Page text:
RDB-16-1170, 2017 WL 1194173, at *2 (D. Md. Mar. 30, 2017)
(citing Taylor v. Freeman, 34 F.3d 266, 269 (4th
reviewing a magistrate judge's R&R, the Court must
review de novo the portions to which an objection is
timely made. 28 U.S.C. § 636(b)(1)(C). Moreover, the
pleadings and objections of a pro se plaintiff are
entitled to liberal construction. See DiPilato v.
7-Eleven, Inc., 662 F.Supp.2d 333, 340 (S.D.N.Y. 2009)
(noting that pro se objections should be
“accorded leniency” and “construed to raise
the strongest arguments that they suggest” (internal
quotation omitted)). Having conducted a de novo
review of Parrish's request in light of the factors
outlined in Winter and his pro se
objections to the R&R, the Court concludes that he is not
entitled to the equitable relief he seeks.
as the magistrate judge correctly concluded, Parrish has not
shown that he is likely to succeed on the merits of his FTCA
claims. Although the defendant has not yet responded to
Parrish's claims, “[i]t is well-accepted that
courts afford federal prison administrators wide berth in
deciding issues of prison management and security.”
Holloway v. Coakley, No. 2:17CV74, 2018 WL 1287417,
at *4 (N.D. W.Va. March 3, 2018) (citing Hewitt v.
Helms, 459 U.S. 460, 467 (1983)). Unless “a clear
violation of constitutional rights is occurring, ”
courts will not intervene. Id. Indeed, “[e]ven
where there has been a finding on the merits that
unconstitutional conditions exist, federal courts should
proceed cautiously and incrementally in ordering remediation
so as not to assume the role of prison administrators.”
Taylor v. Freeman, 24 F.3d 266, 269 (4th Cir. 1994).
Parrish “has no constitutional right to remain in the
general population or not to be transferred to the
SMU.” Holloway, 2018 WL 1287417, at *4 (citing
Meachum v. Fano, 427 U.S. 215, 223-24 (1976)).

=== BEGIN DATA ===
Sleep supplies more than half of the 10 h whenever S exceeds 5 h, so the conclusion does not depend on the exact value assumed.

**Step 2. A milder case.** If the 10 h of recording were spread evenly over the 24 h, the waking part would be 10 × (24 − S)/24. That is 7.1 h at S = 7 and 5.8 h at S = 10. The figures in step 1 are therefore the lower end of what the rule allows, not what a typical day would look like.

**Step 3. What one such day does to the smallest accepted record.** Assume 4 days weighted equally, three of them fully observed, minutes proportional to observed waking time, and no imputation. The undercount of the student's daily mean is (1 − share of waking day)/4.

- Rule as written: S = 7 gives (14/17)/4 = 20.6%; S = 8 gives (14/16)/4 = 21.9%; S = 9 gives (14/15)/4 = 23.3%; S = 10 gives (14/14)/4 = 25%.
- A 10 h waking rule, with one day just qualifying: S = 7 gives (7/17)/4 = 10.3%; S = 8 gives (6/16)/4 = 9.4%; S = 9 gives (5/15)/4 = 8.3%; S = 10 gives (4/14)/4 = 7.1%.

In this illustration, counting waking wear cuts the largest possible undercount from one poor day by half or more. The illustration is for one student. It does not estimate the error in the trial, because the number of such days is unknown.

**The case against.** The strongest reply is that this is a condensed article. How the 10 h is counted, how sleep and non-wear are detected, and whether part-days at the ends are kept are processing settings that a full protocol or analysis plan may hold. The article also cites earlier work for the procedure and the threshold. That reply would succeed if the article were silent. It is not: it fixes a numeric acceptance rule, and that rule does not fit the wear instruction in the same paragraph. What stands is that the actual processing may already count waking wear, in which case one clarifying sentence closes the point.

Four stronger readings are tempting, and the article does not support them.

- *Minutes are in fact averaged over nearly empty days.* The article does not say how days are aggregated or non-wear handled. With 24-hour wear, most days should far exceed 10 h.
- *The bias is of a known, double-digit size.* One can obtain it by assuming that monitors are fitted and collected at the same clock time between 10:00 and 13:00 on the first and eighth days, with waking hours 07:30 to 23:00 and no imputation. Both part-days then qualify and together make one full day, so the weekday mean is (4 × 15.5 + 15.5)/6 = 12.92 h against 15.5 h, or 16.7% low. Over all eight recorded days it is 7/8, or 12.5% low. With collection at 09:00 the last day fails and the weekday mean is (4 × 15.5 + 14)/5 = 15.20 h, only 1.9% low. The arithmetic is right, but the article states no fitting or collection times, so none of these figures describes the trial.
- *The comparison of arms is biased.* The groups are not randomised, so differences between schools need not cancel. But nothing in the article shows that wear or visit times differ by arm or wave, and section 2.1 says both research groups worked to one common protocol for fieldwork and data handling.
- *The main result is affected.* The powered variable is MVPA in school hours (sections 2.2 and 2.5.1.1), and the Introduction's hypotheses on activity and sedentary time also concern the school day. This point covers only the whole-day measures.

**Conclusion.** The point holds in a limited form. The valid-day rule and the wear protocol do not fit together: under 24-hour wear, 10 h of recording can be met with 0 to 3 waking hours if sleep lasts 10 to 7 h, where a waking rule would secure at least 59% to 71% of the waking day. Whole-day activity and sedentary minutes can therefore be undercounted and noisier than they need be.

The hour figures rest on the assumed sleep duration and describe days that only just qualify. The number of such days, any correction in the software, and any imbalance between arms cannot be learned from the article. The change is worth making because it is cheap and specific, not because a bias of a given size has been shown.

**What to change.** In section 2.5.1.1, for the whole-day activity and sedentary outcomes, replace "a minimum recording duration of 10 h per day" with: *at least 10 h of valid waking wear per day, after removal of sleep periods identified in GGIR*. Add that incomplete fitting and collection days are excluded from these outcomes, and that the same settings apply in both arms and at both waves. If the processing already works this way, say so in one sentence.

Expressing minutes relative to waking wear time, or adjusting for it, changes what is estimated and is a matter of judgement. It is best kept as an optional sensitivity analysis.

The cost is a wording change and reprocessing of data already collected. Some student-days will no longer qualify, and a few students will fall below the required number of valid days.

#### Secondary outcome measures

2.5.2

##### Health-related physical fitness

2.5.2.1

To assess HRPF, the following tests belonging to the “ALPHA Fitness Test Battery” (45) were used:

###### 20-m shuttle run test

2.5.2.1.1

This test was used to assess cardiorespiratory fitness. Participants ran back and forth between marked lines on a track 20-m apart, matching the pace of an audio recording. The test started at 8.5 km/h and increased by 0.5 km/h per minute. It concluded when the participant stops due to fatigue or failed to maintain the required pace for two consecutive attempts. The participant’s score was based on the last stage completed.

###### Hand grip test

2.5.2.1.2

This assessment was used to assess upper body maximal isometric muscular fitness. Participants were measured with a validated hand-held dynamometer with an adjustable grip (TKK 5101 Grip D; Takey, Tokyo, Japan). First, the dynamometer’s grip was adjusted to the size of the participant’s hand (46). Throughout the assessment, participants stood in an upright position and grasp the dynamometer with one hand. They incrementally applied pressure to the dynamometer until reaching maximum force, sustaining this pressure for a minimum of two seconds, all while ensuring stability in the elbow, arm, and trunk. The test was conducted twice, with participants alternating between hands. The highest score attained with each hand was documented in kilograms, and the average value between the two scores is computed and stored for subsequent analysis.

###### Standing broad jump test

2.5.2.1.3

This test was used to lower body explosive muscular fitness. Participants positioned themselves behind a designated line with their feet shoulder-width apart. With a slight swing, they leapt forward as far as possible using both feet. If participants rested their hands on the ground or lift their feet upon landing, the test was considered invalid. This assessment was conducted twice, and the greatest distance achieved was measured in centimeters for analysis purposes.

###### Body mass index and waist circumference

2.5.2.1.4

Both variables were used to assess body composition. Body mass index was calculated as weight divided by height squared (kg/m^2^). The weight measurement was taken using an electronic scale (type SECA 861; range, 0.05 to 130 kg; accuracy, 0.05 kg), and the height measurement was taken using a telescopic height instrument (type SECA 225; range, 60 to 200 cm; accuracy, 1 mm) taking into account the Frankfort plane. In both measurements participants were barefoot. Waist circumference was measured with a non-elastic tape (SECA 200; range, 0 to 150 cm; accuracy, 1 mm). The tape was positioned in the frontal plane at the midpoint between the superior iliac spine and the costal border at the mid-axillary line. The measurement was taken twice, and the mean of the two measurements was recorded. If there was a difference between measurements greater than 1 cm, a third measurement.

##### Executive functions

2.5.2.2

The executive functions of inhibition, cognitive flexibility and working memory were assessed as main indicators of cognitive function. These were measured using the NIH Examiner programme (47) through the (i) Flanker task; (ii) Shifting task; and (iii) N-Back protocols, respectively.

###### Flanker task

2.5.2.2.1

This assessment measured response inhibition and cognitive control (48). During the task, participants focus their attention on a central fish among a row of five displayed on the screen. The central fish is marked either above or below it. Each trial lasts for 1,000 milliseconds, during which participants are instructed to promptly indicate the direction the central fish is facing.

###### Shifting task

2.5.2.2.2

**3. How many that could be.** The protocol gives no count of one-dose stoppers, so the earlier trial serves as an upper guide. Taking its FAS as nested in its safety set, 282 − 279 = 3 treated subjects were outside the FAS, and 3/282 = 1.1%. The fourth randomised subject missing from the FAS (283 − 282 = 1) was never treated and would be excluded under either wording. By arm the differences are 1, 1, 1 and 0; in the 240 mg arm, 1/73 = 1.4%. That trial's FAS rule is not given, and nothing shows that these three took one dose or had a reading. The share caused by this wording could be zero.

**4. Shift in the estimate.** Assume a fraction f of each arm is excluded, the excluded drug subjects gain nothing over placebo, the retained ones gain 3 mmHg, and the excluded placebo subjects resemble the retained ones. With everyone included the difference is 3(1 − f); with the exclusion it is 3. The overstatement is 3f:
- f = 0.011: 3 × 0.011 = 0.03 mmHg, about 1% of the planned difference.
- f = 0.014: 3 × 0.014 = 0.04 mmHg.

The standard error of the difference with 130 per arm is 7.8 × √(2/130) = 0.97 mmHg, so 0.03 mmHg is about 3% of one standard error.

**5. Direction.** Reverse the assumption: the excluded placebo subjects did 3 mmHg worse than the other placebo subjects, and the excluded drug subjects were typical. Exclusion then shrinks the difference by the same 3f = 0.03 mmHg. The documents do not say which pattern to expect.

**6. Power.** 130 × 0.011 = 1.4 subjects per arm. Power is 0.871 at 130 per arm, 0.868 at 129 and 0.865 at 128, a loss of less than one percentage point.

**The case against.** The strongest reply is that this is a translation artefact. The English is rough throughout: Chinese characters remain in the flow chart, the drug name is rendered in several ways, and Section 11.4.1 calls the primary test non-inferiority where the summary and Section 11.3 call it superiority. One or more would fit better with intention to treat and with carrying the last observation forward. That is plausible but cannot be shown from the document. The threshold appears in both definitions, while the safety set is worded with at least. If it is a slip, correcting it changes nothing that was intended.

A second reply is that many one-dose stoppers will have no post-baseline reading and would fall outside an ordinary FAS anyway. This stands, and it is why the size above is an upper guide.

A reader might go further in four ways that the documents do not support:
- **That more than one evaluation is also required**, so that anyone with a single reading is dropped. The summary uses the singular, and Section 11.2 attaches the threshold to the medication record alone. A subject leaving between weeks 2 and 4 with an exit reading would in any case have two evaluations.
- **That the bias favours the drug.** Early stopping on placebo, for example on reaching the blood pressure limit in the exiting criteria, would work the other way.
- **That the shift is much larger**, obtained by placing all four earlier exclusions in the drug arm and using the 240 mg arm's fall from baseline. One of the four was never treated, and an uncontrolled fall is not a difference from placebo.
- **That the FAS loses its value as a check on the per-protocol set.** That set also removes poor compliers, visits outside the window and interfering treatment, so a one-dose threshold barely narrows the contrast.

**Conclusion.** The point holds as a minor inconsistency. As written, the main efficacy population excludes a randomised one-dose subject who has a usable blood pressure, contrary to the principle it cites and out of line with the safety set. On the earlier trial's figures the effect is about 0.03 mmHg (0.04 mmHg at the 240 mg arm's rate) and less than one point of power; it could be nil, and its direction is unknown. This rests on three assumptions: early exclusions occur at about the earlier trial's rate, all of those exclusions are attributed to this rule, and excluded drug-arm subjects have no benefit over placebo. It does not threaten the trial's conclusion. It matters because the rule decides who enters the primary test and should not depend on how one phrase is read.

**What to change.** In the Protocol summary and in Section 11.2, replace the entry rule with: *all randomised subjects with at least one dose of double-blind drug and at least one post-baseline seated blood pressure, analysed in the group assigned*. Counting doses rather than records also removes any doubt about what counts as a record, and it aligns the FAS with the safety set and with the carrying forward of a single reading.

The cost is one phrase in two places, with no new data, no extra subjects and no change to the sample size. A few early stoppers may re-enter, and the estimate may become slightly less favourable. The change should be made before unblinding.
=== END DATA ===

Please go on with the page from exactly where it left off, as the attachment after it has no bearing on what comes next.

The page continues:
Placement in a SMU also does “not constitute a dramatic
departure from the accepted standards for conditions of
confinement such that due process [is] implicated.”
Id. (quoting Robinson v. Norwood, 535
Fed.Appx. 81, 83-84 (3d. Cir. 2013)). Therefore, Parrish has
failed to establish that he is likely to succeed on the
merits of his claims.
even had Parrish shown a likelihood of success on the merits,
he has failed to establish irreparable harm in the absence of
preliminary relief. In his objections, Parrish argues that,
if he is “sent [back] to the SMU, [he] will be
basically forfeiting [his] claim, ” because
“researching and responding to motions [will be]
utterly impossible” (Dkt. No. 28 at 3). On the
contrary, since filing his motion for a TRO or preliminary
injunction, Parrish has also filed a motion to seal (Dkt. No.
25), objections to Magistrate Judge Aloi's R&R (Dkt.
No. 28), a motion for leave to file an amended complaint
(Dkt. No. 34), an amended complaint (Dkt. No. 39), a
memorandum of evidence (Dkt. No. 51), and a motion for
summary judgment (Dkt. No. 63).
Parrish has failed to establish that the balance of equities
tips in his favor, or that an injunction would be in the
public interest. While Parrish argues that “[t]he
public has an interest in knowing the law will protect him
from overzealous and retaliatory defendants” (Dkt. No.
28 at 5), the Court also recognizes that “the public
most certainly has an interest in the effective management of
the prison system, both for the safety of the general public
and those in the prison system.” Holloway,
2018 WL 1287417, at *7. Indeed, “[t]here is a strong
public interest in allowing the BOP to perform its function,
and the inherent discretion that accompanies this function,